As part of the Black Agenda Report Book Forum, we interview scholars about a recent article they’ve written for either an academic journal or popular publication. We ask these scholars to discuss their article, as well as some of the books that have most influenced them.
This week’s featured scholar is Charles Athanasopoulos. Athanasopoulos is an incoming Assistant Professor of Communication Studies at Gonzaga University. His article is “A Program of Complete Disorder”: The Black Iconoclasm Within Fanonian Thought.
You describe your article as an "extended meditation" on Frantz Fanon's idea that decolonization entails "a program of complete disorder." How does this connect to both Black liberation and what you call “Black iconoclasm”?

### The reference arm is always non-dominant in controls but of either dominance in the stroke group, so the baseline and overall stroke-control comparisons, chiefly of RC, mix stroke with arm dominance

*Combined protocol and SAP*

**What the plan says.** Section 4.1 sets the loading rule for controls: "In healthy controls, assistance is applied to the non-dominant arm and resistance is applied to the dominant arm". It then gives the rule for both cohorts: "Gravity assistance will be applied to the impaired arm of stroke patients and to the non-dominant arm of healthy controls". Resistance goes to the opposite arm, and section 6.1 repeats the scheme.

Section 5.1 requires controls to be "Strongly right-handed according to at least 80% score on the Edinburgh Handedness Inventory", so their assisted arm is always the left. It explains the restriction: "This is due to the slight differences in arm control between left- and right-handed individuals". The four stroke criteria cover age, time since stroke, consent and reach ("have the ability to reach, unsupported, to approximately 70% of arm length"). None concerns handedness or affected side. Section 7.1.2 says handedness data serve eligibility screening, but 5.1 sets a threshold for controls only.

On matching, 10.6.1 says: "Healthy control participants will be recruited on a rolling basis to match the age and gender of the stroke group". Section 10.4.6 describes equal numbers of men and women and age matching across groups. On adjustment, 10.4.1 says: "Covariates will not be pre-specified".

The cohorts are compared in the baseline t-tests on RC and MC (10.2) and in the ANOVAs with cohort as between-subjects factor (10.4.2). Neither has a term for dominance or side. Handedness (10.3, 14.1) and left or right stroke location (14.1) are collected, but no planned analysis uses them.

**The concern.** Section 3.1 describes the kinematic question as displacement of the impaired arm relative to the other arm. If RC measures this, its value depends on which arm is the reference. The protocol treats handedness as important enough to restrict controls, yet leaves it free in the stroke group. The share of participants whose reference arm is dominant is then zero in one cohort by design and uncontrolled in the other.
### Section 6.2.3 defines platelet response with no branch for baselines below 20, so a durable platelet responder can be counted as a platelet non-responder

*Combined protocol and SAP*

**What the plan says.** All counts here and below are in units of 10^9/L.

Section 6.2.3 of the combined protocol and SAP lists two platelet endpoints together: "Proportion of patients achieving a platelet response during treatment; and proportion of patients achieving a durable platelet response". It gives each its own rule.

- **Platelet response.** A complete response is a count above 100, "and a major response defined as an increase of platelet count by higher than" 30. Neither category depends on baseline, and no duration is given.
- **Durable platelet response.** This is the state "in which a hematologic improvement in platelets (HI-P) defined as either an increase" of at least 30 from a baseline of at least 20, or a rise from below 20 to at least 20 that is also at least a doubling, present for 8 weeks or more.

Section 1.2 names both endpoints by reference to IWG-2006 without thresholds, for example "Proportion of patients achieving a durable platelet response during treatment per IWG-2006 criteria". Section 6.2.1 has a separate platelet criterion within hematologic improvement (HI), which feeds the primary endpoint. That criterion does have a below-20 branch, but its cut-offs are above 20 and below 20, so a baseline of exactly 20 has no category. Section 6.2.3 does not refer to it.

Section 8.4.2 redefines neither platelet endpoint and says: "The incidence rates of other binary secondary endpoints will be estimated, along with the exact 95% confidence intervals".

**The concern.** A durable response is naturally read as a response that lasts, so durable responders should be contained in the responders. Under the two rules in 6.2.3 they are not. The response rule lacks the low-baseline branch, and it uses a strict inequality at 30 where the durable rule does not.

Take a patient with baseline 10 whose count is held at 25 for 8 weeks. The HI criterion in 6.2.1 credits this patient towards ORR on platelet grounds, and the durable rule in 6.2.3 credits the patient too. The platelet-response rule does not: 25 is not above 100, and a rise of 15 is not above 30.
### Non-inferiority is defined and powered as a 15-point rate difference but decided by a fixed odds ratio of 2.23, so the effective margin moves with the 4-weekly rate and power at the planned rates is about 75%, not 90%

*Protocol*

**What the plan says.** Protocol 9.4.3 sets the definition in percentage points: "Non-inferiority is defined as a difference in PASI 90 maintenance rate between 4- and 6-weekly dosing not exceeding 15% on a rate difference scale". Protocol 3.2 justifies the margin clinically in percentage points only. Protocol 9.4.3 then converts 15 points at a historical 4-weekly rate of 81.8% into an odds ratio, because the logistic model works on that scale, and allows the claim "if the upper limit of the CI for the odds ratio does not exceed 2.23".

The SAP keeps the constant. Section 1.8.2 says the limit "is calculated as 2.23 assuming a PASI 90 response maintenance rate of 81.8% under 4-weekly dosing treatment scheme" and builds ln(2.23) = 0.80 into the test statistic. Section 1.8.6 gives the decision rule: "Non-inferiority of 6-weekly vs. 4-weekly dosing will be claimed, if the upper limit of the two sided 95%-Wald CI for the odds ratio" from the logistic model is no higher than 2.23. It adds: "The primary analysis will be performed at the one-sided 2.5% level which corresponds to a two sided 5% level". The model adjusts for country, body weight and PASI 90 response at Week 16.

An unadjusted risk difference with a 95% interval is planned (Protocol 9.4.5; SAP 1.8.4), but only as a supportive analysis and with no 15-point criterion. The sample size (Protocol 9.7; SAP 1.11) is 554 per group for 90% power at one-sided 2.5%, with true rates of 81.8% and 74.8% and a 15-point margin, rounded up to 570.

By Black liberation, I mean the end of a world built on Black social death. This desire has been a driving force of Black rebellion since the creation of European modernity. The concept of Black liberation is hotly contested: can it be achieved? who has the best approach to ending this world? who can offer us an image of a world beyond this one? Fanon articulates how our imagination is so constrained by the logics of Western Man that even the way we typically imagine Black liberation, and a new Black world, turns out to reflect “the white mask.” Black iconoclasm is a lens of reading that examines how Black radical disruptions of celebrated public symbols (e.g., police officer, American flag) offer opportunities for inventing new ways of thinking, relating, and meaning making. This entails tracking how icons of racial progress – which I define as public symbols ranging from figures such as President Obama, Hollywood films like Judas and the Black Messiah, or emerging monuments, graffiti, and murals across the U.S. in response to Black Lives Matter – mutate in response to Black radical disruptions as a means of moderating their potential to overturn the status quo. Racial icons make us fall in love with a particular image of Black liberation that can be folded back into this unbearable anti-Black world. Therefore, I choose to meditate on Fanon’s statement that “decolonization, which proposes to change the order of the world, is, obviously, a program of complete disorder” because this statement cuts against the grain of discourses that mistake the icon for racial liberation. Fanon’s “program of complete disorder” reflects Black iconoclasm as a ritual process of Black negation that constantly breaks apart the ossifying iconography of Western Man, thus generating spaces for radical invention. In smashing various icons of Western Man, including even the most radical claims to have found the path to a new Blackened world, we can sit with the various jagged, non-linear, and messy trajectories that emerge from their broken pieces.